"A love story set in the gritty yet magnificent theater world of 1970's London"-- - (Baker & Taylor)
Starting a new life in London, aspiring playwright Luke Kanowski, who is much sought after, becomes caught in a tangled web of love, friendship, and art that, when it unravels, has terrible consequences for all involved. - (Baker & Taylor)
Starting a new life in London, aspiring playwright Luke Kanowski, who is much sought after, becomes caught in a tangled web of love, friendship and art that, when it unravels, has terrible consequences for all involved. 35,000 first printing. - (Baker & Taylor)
Sadie Jones, the award winning, bestselling author of The Uninvited Guests and The Outcast, explores the theater of love, the politics of theater, and the love of writing in this deeply romantic story about a young playwright in 1970s London.
Leaving behind an emotionally disastrous childhood in a provincial northern town, budding playwright Luke Kanowski begins a new life in London that includes Paul Driscoll, an aspiring producer who will become his best friend, and Leigh Radley, Paul's girlfriend. Talented and ambitious, the trio found a small theater company that enjoys unexpected early success. Then, one fateful evening, Luke meets Nina Jacobs, a dynamic and emotionally damaged actress he cannot forget, even after she drifts into a marriage with a manipulative theater producer.
As Luke becomes a highly sought after playwright, he stumbles in love, caught in two triangles where love requited and unrequited, friendship, and art will clash with terrible consequences for all involved.
Fallout is an elegantly crafted novel whose characters struggle to escape the various cataclysms of their respective pasts. Falling in love convinces us we are the pawns of the gods; Fallout brings us firmly into the psyche of romantic love—its sickness and its ecstasy.
Four young people in 1970s London race toward the future, fueled by love, betrayal, and creative ambition.
Luke Kanowski is a young playwright— intense, magnetic, and eager for life. He escapes a disastrous upbringing in the northeast and, arriving in London, meets Paul Driscoll, an aspiring producer, and the beautiful, fiery Leigh Radley, the woman Paul loves.
The three set up a radical theater company, living and working together; a romantic connection forged in candlelit rehearsal rooms during power cuts and smoky late-night parties in Chelsea's run-down flats. The gritty rebellion of pub theater is fighting for its place against a West End dominated by racy revue shows and the giants of twentieth-century drama.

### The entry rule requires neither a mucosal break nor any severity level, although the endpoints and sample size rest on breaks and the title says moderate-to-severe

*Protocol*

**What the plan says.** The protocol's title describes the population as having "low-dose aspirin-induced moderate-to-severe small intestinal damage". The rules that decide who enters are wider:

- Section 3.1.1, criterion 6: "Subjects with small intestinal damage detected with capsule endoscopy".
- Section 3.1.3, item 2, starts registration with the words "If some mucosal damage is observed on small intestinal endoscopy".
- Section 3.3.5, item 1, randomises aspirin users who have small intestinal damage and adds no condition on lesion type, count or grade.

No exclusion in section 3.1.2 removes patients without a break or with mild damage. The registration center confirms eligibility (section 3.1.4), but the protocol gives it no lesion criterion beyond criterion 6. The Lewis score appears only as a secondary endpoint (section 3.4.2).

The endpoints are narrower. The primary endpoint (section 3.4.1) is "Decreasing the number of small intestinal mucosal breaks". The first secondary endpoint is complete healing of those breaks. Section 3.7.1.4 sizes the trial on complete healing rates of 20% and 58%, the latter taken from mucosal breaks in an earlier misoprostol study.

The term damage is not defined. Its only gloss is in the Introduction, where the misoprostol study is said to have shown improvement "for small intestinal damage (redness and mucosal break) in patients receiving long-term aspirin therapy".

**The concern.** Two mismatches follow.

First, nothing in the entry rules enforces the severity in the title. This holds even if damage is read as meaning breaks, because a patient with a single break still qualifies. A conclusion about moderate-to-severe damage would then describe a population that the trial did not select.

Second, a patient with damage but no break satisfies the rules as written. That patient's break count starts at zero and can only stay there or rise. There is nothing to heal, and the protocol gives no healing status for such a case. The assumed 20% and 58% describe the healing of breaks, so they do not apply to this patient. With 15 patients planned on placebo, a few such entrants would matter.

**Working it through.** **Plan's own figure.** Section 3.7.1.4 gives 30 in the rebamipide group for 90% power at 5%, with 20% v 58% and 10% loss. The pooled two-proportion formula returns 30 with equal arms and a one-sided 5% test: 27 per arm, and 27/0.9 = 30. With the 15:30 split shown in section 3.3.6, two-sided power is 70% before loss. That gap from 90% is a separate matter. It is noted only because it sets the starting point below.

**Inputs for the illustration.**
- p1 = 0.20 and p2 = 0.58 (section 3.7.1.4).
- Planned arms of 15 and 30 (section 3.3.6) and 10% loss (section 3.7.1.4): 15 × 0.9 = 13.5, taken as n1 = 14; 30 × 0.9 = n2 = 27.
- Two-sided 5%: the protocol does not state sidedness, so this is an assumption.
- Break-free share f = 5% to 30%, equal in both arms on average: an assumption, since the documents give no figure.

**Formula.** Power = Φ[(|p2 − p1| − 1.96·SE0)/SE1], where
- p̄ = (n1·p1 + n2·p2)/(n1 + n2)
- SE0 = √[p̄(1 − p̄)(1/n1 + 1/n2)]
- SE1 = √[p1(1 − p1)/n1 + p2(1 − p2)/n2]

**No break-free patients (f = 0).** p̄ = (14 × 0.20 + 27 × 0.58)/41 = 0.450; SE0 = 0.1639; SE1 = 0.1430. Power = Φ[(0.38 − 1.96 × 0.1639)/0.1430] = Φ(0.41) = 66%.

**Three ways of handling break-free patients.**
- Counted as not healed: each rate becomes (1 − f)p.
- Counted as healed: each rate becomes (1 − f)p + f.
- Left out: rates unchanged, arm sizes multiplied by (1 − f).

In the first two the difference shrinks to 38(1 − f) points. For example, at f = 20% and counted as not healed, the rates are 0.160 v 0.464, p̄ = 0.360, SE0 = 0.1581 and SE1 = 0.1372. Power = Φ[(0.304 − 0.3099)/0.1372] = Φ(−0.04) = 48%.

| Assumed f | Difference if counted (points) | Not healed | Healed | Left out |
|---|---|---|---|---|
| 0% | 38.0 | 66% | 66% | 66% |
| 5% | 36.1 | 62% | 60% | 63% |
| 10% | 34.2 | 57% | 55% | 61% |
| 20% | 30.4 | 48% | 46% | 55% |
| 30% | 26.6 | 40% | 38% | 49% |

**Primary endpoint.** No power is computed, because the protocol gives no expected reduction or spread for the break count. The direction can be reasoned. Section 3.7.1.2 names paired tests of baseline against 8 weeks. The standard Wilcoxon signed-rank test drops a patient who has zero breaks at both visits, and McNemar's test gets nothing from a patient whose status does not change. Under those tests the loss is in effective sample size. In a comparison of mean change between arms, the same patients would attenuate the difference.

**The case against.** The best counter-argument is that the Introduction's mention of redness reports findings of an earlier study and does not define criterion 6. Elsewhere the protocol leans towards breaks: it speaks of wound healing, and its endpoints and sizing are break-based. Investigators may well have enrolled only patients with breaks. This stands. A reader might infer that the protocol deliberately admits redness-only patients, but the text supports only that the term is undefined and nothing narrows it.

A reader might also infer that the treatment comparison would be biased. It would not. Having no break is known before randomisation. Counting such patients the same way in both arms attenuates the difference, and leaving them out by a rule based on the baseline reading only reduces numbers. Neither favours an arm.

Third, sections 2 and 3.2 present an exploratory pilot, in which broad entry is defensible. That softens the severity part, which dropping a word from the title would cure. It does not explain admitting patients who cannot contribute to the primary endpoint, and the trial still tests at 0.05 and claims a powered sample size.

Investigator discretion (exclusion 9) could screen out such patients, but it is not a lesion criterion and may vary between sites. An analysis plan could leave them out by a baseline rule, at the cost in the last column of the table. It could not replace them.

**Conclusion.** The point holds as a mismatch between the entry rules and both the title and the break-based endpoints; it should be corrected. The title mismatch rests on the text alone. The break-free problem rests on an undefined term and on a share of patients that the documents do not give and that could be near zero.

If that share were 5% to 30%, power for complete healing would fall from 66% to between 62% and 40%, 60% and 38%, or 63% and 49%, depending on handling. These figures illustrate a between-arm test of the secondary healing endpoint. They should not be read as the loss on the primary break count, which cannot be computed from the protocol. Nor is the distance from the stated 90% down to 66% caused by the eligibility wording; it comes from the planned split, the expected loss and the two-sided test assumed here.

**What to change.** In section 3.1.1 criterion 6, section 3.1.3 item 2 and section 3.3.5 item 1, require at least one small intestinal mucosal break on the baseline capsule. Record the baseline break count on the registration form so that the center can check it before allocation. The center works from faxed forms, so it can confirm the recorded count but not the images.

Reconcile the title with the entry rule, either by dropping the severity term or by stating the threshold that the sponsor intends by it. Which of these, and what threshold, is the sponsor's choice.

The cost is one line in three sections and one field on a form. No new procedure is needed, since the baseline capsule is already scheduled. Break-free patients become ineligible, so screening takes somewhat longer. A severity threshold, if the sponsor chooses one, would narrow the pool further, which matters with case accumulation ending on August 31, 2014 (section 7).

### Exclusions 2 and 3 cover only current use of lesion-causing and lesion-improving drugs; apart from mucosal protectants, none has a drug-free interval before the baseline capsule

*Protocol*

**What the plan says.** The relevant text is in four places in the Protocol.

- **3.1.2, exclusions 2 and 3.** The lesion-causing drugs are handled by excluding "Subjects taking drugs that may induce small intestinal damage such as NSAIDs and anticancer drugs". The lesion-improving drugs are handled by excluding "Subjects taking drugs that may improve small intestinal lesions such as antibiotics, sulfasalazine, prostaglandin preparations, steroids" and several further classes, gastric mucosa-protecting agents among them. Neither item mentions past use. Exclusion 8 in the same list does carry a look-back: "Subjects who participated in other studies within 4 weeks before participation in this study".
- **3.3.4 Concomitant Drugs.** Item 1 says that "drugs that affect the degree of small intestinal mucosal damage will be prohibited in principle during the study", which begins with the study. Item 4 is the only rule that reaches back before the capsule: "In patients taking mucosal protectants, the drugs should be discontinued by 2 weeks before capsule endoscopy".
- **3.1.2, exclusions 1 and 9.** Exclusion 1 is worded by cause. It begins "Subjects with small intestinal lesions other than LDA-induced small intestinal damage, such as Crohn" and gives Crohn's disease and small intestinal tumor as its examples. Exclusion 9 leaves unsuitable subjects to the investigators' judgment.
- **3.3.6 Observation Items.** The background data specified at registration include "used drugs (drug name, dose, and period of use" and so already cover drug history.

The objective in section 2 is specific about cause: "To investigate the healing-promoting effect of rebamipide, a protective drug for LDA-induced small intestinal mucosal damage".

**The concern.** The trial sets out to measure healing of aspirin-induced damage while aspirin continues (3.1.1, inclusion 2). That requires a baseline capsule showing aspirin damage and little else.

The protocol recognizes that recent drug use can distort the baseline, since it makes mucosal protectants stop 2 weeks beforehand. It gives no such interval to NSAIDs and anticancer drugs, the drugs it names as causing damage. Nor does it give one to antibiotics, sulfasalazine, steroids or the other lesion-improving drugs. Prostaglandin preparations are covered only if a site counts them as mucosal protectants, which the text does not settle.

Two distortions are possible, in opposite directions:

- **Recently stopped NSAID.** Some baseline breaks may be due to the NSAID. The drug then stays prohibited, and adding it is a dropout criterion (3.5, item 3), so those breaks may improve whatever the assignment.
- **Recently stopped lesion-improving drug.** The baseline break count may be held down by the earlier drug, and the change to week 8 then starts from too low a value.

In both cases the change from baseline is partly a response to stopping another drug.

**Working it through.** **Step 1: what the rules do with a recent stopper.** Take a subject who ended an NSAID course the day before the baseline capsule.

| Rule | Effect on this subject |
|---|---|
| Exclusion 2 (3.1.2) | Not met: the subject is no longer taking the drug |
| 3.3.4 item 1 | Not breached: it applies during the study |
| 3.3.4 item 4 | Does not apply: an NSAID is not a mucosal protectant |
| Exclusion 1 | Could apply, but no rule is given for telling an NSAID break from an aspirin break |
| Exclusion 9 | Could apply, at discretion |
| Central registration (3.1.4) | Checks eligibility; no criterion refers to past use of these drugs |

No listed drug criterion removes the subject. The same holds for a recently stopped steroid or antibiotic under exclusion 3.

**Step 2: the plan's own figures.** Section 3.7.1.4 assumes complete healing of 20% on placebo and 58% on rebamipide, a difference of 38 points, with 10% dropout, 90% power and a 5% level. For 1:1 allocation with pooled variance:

Nina Jacobs is a fragile actress, bullied by her mother and in thrall to a controlling producer. When Luke meets Nina, he recognizes a soul in danger—but how much must he risk to save her?
Everything he has fought for—loyalty, friendship, art—is drawn into the heat of their collision. As Luke ricochets between honesty and deceit, the promise of the future and his own painful past, the fallout threatens to be immense.
*Starred Review* This intoxicating, deeply romantic novel of theater, love, and friendship is set in London during the 1970s. Luke Kanowski is desperate to escape his provincial hometown and the specter of his mentally ill mother, locked away in an asylum, and his depressed father, who numbs himself with drink. When Luke moves to London and falls in with aspiring producer Paul Driscoll and Paul's girlfriend, Leigh Radley, he finally feels that he has found a home for himself, both personally and artistically. The three form a repertory company, madly building sets, holding casting calls, and searching for the best scripts. And although Luke is loath to show anyone his work, he spends hours locked in his room, pouring his experiences onto paper. When he finally emerges with a script that becomes a hugely successful play, he finds that artistic triumph is more complicated than he could ever have imagined, especially when his married lover, fragile actress Nina Jacobs, becomes obsessed with landing a part in the play, despite the fact that she is wrong for the part. With both microscopic precision and operatic emotions, Jones, in her fourth novel (after The Uninvited Guests, 2012), perfectly captures the exhilaration of the young and the talented as they find their footing in both art and love. Copyright 2014 Booklist Reviews.
Library Journal Reviews
Hats off to Jones (The Uninvited Guests; The Outcast) for starting a novel with a 13-year-old boy picking the lock at the psychiatric hospital to spring his mother. That startling opening draws readers into the romantic story of a young writer in 1970s London. Luke breaks away from his small town in northern England and embarks on a journey to becoming a playwright. His story twists and turns through the London theater scene and drug culture as Luke struggles with literary ambition, success, and the throes of falling in and out of love. In his naïveté, the quirky playwright uses women like tissues and goes home to write plays until the wee hours. With a producer and a woman stage manager, Luke forms a theater company and the first of several triangles in his quest for love, art, and friendship. When Luke becomes enmeshed with a married actress, he comes of age by facing the consequences. VERDICT Jones's intricate, complex plot, sympathetically drawn characters, and authentic depictions of damaged genius make an unassailable claim for the power of a writer's detailed observation in the face of formula fiction. [See Prepub Alert, 11/3/13.]—J.L. Morin, Boston Univ.
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